Sunday, March 28, 2010

Meeting a Participant of CAP2010 : Nepalese Delegate Riwaj Pokhrel

Communicating Astronomy With The Public - CAP2010, was successfully held from 15–19 March, 2010 in Cape Town, South Africa. This was a platform where different countries got together and discussed how each of them contributed towards the general theme of communicating astronomy with public, There were sessions where delegates from many places of the world demonstrated how they interacted with law and order generally covering the message of beauty and importance of astronomy especially in IYA2009, which was the international year of astronomy.

I had earlier planned to visit CAP2010, but financial problems in finding the necessary funds failed me. It would have been great if anyone from Sri Lanka could be there, but unfortunately nobody managed. :( If Sri Lanka was represented there we would also have had the chance of sharing with the rest of the world, what we really did, located as a small island in Indian Ocean.

However I did manage to meet a participant who was there @ CAP2010, He was the Nepalese representative, namely Riwaj Pokhrel. Actually he was on his way home and had to wait for a transit flight in Sri Lanka. He landed here in 21st evening and I and my colleague Thilina Heenatigala managed to meet him at around 7:00 pm local time.

In fact we were coming home after the Ask An Astronomer session with Prof. Michael, of which I had blogged in my last post. As we were coming home, Riwaj phoned us and told us about his arrival in Sri Lanka. After a some time of wandering, we met Riwaj at the Fort Railway Station in Colombo. In fact this was the 1st time we met him. We checked for the transit flight schedule and it was due in the afternoon the following day (22nd March) from Katunayake to New Delhi.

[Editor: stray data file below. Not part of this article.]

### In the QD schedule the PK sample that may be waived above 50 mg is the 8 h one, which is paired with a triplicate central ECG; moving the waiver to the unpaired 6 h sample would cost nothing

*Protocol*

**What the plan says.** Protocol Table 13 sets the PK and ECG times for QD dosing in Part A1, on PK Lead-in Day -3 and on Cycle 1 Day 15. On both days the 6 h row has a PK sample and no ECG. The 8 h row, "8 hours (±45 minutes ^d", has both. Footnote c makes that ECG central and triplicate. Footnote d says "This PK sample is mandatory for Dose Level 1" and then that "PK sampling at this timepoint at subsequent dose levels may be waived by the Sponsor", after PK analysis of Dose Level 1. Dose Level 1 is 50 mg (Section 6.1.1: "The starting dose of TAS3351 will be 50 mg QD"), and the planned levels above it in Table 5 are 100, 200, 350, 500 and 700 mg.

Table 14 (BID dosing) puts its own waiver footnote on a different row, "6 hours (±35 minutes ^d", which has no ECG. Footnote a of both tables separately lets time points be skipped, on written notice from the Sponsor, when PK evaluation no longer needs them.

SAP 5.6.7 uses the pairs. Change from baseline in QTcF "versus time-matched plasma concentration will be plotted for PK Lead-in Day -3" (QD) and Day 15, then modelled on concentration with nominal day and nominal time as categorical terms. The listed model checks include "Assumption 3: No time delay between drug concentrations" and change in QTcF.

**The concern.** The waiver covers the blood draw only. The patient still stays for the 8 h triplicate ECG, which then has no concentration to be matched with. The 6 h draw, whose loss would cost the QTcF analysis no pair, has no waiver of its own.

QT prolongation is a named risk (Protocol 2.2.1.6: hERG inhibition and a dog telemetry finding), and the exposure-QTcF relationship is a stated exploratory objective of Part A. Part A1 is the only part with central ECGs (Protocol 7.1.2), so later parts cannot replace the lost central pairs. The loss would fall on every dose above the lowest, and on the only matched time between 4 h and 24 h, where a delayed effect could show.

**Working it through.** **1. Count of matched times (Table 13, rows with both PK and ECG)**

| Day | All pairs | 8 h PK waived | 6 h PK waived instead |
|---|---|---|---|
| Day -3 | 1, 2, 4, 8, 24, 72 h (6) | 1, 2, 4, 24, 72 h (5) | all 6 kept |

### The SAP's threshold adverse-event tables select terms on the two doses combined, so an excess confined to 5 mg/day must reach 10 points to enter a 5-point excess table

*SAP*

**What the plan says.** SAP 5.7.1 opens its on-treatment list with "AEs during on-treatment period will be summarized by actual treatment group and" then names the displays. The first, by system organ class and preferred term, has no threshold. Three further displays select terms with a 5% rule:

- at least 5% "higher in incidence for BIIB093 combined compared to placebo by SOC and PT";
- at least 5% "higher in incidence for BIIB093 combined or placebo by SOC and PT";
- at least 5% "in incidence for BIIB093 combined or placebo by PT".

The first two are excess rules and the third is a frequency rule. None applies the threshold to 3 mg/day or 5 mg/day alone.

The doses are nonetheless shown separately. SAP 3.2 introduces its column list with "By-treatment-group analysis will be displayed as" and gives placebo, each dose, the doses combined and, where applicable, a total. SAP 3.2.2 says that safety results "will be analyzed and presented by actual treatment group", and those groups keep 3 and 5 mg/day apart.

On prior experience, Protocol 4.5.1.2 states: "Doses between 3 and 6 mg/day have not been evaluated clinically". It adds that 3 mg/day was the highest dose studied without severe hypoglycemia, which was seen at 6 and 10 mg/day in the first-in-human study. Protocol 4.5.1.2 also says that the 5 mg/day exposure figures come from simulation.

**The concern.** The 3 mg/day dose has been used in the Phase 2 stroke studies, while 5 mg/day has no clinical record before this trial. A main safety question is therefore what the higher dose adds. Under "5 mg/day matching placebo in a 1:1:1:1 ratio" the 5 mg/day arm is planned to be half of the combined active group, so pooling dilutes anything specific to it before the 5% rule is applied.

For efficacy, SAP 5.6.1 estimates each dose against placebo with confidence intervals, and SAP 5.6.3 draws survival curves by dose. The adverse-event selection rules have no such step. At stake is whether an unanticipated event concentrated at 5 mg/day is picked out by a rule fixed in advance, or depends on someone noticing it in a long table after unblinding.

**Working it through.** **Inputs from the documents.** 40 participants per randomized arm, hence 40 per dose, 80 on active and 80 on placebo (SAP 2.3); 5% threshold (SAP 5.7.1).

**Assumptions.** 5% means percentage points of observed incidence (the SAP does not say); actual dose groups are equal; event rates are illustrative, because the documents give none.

We spent that night at my place at Piliyandala, which is about 1 hour drive away from Colombo. Till late night we talked about astronomy and outreach in our countries and especially about CAP, and shared loads of information with some serious talk and laughter as well.

Riwaj was a nice guy and I found him always to be enthusiastic whenever during his stay in Sri Lanka. I also knew of Suresh, a colleague of Riwaj, whom I befriended via FB and he is also a collaborator of NASO, the Nepal Astronomical Society. However I am yet to meet this guy. In fact Riwaj is a research student of astrophysics at Central Department of Physics(CDP) of Tribhuvan University(TU), Nepal.

The next Morning we went to the Mt. Lavinia beach few kilometers away from Piliyandala and had some fun together, We captured some cool sets of pictures in our cameras and enjoyed it.
Soon it was time for Riwaj to be off to the airport and we bid au revoir to him from Colombo.

I'm looking forward to visiting Nepal and meeting these friends in the times to come, Let's home I will be able to do that sooner rather than later !

Contributor: Prasanna Deshpriya, Colombo, Sri Lanka

The original Post can be found at :

Sunday, March 14, 2010

Impact of Astronomical Outreach in Nepalese Society,CAP2010, cape Town, SOuth Africa, March 15-19,2010

Mr.Riwaj Pokhrel, who is ppne of the founder member of Nepal Astronomcal Society (NASO)and also a research student of astrophyiscs at Central Department of Physics(CDP) of Tribhuvan University(TU), has left for South Africa this afternoon in order to participate in a conference entitled 'Communicating Astronomy with the Public 2010 (CAP 2010) — Building on the International Year of Astronomy 2009' (for details go to: which is going to be held in Ritz Hotel, Sea Point, Cape Town, South Africa during 15–19 March, 2010.

Duirng the conference, he will perssent a paper entitled Impact of Astronomical Outreach in Nepalese Society .He will be discussing about the academic status of astronomy and satrophysics in Nepal mainly focusing on astronomical outreach that were carried out during IYA2009 and its imptact in Nepalese Society. he will discuss about the future possibilities of Astronomy in Nepal.

Thursday, March 4, 2010

Night Sky In March 2010

- By Rishi Shah